Load shedding will return, warns electricity minister

 ·23 Apr 2024

Electricity Minister Kgosientsho Ramokgopa warned that despite recent relief from load-shedding, Eskom’s future setbacks mean that load-shedding is not over.

This comes after South Africa has experienced over 28 days without load-shedding, the longest streak since 2022.

In his most recent media briefing on the implementation of South Africa’s Energy Action Plan, the minister said South Africans should appreciate what Eskom has managed to achieve.

He also said the decrease in demand—primarily due to the surge in household and business solar PV uptake—is due to state incentives, which Eskom’s Energy Action Plan pushed through.

“So far, in 2024, I am sure we [South Africa] are about to break the 5,000 MW mark in solar generation,” he said.

“So it’s all part of Eskom’s orchestrated plan, we should appreciate this,” he added.

However, Ramokgopa noted that it is in the nature of the space Eskom operates in to have setbacks.

“We are still working on the reliability of these machines, and that’s why you can’t confidently say load-shedding is behind us. That would be a false claim, and it can’t be substantiated.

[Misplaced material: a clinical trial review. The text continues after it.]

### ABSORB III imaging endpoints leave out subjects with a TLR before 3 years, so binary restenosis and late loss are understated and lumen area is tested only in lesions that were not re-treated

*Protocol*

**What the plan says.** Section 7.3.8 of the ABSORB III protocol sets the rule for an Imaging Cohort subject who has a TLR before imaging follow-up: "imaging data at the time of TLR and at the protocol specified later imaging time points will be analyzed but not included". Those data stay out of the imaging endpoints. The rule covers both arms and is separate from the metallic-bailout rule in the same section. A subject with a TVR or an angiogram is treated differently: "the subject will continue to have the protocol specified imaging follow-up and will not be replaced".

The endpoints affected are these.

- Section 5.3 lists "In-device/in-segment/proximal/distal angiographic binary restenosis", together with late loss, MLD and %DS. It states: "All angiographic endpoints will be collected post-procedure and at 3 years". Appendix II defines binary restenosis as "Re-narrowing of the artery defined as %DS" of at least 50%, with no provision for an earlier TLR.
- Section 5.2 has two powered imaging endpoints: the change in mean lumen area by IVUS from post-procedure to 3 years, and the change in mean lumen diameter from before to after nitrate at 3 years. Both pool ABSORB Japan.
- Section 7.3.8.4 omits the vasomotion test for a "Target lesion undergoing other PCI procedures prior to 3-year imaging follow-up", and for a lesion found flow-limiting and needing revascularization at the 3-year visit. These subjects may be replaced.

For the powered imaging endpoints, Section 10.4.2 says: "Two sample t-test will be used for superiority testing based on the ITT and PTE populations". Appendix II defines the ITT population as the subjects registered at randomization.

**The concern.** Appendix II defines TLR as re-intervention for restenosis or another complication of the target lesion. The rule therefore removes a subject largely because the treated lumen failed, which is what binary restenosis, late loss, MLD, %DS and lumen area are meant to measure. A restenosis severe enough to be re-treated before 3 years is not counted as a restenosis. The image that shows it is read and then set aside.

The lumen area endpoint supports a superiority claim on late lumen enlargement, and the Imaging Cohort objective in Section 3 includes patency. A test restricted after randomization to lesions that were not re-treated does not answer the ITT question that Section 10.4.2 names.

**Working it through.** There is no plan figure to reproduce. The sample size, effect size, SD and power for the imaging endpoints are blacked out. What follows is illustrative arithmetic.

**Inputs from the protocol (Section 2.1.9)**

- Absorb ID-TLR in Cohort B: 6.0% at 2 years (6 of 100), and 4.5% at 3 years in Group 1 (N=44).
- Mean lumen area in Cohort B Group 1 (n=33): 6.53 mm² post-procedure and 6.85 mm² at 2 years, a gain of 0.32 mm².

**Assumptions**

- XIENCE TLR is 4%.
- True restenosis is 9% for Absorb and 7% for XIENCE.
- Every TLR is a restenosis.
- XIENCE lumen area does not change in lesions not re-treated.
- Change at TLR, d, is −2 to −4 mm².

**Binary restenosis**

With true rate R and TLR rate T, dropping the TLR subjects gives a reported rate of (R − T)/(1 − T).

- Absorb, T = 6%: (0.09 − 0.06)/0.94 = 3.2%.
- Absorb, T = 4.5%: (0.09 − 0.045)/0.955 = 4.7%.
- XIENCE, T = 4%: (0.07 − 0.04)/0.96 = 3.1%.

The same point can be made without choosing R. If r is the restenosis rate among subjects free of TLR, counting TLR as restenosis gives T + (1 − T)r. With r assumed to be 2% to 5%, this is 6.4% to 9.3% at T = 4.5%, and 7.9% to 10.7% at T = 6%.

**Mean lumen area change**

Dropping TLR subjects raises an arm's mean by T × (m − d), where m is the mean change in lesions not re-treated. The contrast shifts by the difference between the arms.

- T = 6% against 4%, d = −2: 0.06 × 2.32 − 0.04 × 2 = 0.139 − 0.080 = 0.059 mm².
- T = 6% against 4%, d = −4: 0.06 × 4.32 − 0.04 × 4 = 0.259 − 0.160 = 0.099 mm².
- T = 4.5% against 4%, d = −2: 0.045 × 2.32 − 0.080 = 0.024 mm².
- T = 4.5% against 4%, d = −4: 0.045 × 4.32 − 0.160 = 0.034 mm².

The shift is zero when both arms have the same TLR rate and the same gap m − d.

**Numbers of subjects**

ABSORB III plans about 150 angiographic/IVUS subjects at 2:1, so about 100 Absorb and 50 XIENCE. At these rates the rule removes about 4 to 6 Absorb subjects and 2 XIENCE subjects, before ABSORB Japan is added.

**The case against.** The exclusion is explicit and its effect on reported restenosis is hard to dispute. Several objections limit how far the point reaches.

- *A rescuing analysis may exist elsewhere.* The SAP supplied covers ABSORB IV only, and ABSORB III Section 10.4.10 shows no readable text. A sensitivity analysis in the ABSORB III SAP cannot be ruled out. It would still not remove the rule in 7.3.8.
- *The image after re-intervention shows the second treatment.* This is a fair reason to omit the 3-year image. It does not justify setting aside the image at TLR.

“No Eskom official can put their hand on their heart and say tomorrow morning we will continue to have no load-shedding because there’s a lot of instability – anything can happen tomorrow.”

Energy expert Chris Yelland agreed with this sentiment and added that intermittent load-shedding will continue until the utility’s long-term problems are resolved.

Yelland explained that the improved performance is due to the re-introduction of three units at Kusile power station to the grid.

These units were non-functional at this time last year but were temporarily reconnected to the grid near the end of 2023.

These three units account for around 2,000 MW, and there has been a reduction of about 2,000 MW in unplanned breakdowns.

This indicates that the frequency of breakdowns has decreased, but the performance of the power plants beyond Kusile’s units remains the same as last year, which was a pretty lousy year.

However, Yelland said that Eskom temporarily reconnected Kusile’s units through a bypass of the flue-gas desulphurisation plant, which is responsible for limiting the release of sulfur dioxide from coal-fired power plants.

This explains why Kusile’s performance has improved. However, the bypass is only a temporary solution, and Eskom will have to take Kusile’s units offline again to implement a long-term solution, or else Eskom will be breaking the law.

Yelland added, therefore, that intermittent load-shedding may still occur until these problems are adequately resolved.

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